Kogan said he made the discovery after three days of seeing prices changing at bars, beach vendors treating him oddly and locals knowing immediately that he was Israeli. Kogan reported this in a Facebook group for Israelis abroad, and spoke to Israel Hayom about how he discovered the practice.

 "I arrived at one of the bars in the beach area and suddenly I happened to see [a list of] colors for the bracelets: 'Full pension', 'half pension,' and a broad variety of different sorts of guests at the destination hotel. One color stuck out more than the others, however, the purple on my wrist, 'Israeli group.' Immediately it dawned on me, and I realized that this was a sign for Israelis," Kogan said.

"Israelis are the only ones who are marked by their country of origin; none of the other tourists from other countries receive bracelets in such a manner. It's simply not right. I agree that this is reminiscent of the yellow patch," he said, referring to the yellow star Jews were forced to wear under Nazi rule before and during World War II.

Kogan is not the first to complain. A year ago, an Israeli tourist posted in the travel website Trip Advisor that Israelis were marked with purple bracelets given only to them. Kogan later complained to the Foreign Ministry, which responded: "It is bizarre that Israelis are marked with a purple bracelet, very reminiscent of the Star of David on the clothing of Jews during the Second World War. ... The Tourism Ministry is that which should be involved."

Kogan tried to obtain a response from the hotel, which he said pointed a finger at the tourism company Kanfei Meshek, the provider that organizes the vacation in the hotel. The company issued a statement in response saying, "We have nothing to do with this matter of internal arrangements within the hotel, and we certainly did not ask the hotel to mark the fact that the guests are Israeli."

The Foreign Ministry issued a statement saying the practice is "despicable and shocking. The Israeli Embassy will work to cancel the marking immediately." Neither the Phoenicia Holiday Resort Hotel nor the Tourism Ministry commented on the incident.

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By Frances Bernay-Cohen

I can't speak for you, but my grandparents came to the United States to find a refuge from "change." They came to The United States where their basic freedoms were guaranteed by the Constitution; where they could build a future on this solid ground.

Whether our forefathers and forI'm sure you will find some truth in this song.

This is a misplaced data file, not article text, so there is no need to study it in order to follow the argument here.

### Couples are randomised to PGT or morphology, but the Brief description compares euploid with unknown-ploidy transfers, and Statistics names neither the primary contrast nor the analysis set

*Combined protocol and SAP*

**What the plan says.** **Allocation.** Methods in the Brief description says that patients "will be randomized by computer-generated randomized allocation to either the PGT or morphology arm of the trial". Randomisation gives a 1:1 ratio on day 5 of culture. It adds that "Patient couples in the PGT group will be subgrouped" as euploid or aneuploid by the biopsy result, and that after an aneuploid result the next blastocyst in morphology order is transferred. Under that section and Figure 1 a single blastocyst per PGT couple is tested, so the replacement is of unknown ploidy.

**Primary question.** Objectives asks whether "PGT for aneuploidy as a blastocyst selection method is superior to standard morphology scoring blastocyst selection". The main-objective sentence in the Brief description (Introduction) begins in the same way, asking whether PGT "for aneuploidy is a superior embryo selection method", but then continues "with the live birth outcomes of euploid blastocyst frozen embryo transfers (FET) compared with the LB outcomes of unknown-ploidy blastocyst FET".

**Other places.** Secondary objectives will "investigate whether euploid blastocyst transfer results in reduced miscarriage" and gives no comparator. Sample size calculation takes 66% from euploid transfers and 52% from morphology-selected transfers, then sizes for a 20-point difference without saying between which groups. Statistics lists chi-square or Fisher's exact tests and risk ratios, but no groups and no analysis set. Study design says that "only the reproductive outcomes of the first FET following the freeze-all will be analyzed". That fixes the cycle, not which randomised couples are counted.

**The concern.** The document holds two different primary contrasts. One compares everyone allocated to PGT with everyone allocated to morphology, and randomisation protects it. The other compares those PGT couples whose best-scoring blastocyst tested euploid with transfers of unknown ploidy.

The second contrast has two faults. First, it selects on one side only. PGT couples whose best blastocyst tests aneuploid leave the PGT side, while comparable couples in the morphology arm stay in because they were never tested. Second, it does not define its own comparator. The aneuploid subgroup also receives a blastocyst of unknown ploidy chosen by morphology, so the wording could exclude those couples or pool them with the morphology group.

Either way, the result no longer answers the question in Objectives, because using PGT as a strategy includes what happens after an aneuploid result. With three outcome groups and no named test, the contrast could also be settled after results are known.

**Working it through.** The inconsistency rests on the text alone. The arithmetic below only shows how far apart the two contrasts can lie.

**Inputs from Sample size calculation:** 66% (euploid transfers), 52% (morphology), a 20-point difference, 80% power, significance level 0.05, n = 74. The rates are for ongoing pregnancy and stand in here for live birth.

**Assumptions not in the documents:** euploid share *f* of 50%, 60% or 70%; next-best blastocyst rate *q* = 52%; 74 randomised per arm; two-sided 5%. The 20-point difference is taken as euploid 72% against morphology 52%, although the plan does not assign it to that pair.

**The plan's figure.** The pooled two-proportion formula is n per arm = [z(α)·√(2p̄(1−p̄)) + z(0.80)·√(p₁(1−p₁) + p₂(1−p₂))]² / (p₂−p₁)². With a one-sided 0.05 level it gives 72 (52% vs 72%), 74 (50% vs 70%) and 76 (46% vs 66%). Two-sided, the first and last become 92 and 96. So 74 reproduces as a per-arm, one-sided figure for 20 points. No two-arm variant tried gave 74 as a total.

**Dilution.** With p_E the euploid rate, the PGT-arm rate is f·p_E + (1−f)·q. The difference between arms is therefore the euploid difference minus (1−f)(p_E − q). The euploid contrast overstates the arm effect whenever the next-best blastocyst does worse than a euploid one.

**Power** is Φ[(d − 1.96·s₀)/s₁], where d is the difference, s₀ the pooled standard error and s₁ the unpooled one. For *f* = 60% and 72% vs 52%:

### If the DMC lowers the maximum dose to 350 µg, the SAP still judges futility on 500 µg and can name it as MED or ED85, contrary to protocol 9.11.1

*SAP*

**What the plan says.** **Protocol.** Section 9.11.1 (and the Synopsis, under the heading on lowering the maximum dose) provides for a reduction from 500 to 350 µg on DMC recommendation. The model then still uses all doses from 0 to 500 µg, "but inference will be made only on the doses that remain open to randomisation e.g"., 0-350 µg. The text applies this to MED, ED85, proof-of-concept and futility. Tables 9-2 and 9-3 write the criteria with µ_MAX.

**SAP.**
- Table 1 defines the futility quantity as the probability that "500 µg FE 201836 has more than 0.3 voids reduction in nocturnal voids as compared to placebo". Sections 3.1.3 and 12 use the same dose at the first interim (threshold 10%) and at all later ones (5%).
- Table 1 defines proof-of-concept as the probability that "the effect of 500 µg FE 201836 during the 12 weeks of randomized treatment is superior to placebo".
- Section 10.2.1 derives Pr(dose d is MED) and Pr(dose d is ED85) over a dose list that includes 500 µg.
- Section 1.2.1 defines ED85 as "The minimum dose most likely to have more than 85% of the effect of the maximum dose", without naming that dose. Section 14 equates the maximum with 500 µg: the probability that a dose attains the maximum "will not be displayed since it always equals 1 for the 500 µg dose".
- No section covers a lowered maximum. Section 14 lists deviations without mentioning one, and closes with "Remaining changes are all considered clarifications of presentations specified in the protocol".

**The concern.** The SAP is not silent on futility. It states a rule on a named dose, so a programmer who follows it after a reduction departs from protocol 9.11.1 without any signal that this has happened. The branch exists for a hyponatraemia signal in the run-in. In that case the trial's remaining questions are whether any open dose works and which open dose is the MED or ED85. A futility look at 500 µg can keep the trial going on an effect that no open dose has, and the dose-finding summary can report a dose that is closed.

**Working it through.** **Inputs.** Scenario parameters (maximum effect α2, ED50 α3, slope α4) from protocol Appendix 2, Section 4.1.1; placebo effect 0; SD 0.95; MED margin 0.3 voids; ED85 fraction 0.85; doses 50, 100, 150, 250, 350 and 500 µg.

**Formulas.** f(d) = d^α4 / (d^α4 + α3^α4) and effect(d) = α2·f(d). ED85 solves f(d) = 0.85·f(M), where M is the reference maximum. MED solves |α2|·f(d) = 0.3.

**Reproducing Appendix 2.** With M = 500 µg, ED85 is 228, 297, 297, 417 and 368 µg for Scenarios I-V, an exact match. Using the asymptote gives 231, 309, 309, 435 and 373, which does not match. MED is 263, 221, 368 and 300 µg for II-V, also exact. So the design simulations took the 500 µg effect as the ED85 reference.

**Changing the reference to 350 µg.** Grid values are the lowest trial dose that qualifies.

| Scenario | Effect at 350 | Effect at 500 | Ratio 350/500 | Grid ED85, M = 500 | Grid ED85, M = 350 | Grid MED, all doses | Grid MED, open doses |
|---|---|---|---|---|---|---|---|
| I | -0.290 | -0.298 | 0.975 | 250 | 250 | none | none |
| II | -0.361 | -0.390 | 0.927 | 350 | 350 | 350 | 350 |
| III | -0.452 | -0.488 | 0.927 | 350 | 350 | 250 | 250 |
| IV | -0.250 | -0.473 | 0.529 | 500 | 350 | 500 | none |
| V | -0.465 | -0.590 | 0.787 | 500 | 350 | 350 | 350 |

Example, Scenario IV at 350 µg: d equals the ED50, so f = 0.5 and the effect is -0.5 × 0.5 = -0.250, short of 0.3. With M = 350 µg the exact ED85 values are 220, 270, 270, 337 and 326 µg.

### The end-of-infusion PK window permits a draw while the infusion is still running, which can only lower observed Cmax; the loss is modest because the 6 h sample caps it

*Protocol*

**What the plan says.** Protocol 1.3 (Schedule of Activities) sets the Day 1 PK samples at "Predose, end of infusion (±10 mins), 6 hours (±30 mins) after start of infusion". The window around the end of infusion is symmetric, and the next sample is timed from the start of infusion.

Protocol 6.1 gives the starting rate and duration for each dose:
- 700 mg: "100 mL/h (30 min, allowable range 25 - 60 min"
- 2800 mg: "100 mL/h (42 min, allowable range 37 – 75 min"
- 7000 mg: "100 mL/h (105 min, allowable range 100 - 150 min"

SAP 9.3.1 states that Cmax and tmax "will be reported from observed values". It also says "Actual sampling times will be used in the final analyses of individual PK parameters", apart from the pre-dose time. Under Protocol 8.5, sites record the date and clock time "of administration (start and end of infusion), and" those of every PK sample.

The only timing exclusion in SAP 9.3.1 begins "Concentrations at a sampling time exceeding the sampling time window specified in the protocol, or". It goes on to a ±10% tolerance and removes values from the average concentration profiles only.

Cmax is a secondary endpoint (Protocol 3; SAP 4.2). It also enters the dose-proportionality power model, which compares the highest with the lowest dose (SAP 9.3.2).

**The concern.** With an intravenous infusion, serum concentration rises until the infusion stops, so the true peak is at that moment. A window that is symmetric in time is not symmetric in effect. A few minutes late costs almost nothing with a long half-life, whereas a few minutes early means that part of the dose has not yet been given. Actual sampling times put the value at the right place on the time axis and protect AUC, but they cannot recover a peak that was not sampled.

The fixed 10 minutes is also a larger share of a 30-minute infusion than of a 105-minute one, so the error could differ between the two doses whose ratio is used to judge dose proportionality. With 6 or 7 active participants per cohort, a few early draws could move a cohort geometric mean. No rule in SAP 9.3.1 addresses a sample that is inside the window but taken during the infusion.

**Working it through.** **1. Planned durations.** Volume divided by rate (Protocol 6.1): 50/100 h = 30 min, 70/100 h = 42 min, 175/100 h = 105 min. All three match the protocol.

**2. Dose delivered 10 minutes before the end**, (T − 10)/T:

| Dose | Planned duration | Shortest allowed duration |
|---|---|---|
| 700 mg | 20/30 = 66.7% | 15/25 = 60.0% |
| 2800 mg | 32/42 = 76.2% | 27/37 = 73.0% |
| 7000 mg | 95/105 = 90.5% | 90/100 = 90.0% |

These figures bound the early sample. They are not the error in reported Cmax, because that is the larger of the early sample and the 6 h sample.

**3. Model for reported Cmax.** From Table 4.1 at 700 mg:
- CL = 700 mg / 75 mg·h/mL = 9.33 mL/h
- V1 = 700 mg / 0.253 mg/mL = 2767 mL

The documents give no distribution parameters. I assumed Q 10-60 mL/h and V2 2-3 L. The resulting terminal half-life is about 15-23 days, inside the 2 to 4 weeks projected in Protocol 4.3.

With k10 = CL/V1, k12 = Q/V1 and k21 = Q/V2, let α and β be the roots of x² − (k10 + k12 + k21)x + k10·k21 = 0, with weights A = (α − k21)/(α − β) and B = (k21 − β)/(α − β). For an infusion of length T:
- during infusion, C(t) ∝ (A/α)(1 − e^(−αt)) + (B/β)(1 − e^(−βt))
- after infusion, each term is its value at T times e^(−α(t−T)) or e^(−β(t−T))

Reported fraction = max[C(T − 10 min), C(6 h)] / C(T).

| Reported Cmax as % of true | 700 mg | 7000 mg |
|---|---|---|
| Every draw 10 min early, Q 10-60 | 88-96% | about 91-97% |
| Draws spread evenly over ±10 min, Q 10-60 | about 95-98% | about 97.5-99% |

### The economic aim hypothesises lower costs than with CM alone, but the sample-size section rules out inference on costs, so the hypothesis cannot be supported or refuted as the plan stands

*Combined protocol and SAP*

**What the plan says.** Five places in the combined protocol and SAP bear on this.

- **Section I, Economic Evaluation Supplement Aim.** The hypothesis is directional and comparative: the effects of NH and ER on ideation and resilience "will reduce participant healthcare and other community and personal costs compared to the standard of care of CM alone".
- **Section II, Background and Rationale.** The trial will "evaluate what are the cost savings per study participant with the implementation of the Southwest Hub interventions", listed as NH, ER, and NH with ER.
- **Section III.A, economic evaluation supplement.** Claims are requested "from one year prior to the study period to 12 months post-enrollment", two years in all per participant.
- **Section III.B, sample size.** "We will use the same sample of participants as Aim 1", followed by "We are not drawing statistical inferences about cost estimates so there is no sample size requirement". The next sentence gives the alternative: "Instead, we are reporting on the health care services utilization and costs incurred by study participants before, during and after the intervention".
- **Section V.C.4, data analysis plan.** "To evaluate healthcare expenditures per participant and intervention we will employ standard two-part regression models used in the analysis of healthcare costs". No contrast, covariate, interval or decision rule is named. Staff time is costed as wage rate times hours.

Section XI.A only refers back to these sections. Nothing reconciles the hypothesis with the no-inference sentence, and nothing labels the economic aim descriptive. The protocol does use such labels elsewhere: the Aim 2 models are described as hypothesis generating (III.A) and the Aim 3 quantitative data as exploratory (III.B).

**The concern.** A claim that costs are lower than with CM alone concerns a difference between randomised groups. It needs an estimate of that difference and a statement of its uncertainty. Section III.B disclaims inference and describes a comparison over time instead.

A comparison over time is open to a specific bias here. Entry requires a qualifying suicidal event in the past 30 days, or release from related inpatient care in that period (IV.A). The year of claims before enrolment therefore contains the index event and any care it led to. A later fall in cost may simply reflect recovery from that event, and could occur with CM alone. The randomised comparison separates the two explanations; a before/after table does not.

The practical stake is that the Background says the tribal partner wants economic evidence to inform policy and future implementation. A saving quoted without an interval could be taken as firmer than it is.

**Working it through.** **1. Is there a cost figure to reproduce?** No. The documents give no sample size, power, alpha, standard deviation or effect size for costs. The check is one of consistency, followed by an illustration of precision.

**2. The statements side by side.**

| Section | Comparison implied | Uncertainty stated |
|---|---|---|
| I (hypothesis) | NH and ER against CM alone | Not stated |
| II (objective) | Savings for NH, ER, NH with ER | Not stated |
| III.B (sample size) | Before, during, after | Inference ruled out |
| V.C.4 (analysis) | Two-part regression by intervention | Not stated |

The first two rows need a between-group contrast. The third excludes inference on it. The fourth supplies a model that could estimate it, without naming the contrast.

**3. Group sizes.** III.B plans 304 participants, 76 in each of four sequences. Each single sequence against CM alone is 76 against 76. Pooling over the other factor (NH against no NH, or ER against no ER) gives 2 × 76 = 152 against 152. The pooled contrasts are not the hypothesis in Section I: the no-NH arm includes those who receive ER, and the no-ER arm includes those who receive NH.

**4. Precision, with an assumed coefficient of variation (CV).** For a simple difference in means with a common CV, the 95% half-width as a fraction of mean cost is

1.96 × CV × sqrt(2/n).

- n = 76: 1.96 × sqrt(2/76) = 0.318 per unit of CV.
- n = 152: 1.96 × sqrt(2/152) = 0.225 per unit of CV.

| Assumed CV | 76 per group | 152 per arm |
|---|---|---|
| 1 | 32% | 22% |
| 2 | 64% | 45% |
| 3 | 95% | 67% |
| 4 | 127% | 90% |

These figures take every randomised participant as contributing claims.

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Air France flew from the U.S. to Israel during the early 1950s. They flew Lockheed Constellations and the flying time was 20 hours.

This promotional film - in English for an American audience - shows Israel as it was three years after the War of Independence .

Please click photo





 Paradise Regained, Paradise Lost

By Don Canaan (Commentary)

This year marked the 34th anniversary of the return of the Sinai by Israel to Egypt--a day of mourning by many of the 2,000 settlers who settled and later were forcibly evacuated by Israeli authorities under the command of Ariel Sharon, from the seaside city of Yamit on the Mediterranean.

Yamit was former Israeli Defense Minister Moshe Dayan's dream--a projected seaport and city of 250,000 founded on the Sinai sand dunes overlooking date palm trees and the blue Mediterranean--a populated buffer between the Gaza Strip and Egypt on the other side of the Suez Canal.

Some alternate historians say Moses and the children of Israel passed near the site of Yamit 3,500 years ago as they wandered for 40 years through the Sinai Desert on their way to the proverbial land of milk and honey.

Since April 25, 1982 only the whine of the desert wind weaves its currents through the crevices of destroyed homes, businesses and monument--a memorial to the young men who died during the 1967 Six Day war.

Christians, Jews and Muslims died during three Arab-Israeli wars and battles that took place in the Sinai in 1956, 1967 and 1973--Egyptian and Israeli--young people who fought and died in that desolate, forsaken desert wasteland.

The modern-day chariot carrying Egyptian President Mohammed Anwar al-Sadat hugged the intermittently green coastline of Sinai on its historic mission to Jerusalem. Israelis glancing upward into the clear night sky saw merely a jet banking gently to the northwest.

Official Israeli government policy was that the settlers had to be removed and the army came and forcibly removed the remaining diehard residents. The Jerusalem Post described the scene: Apocalypse had arrived in Yamit and in the dust and noise and destruction one could wander freely. Dozens of bulldozers and giant mobile air hammers were loose in the city like a pack of predatory beasts."

April 25, 20011 marked the 29th anniversary of Israel's withdrawal from Yamit and Sinai and a cold peace between long-term enemies.

That gift of peace silently glided overhead as the Sabbath disappeared and the stars appeared. At 8:01 p.m. Sadat's jetliner landed at Ben-Gurion Airport and the first minutes of a then potential peace came to the Middle East.

Old enemies became new friends. The crowds roared its approval when Sadat shook hands with Moshe Dayan. A person standing nearby, according to the Jerusalem Post, said Sadat told Dayan, "Don't worry Moshe, it will be all right."

The peace treaty between the two nations was signed on March 26, 1979 and on April 25, 1982; the events that had started on a November day at Camp David came to fruition. Sinai was returned to Egypt. Yamit was bulldozed to the ground. But Anwar Sadat did not live to see that day. He had been assassinated seven months before.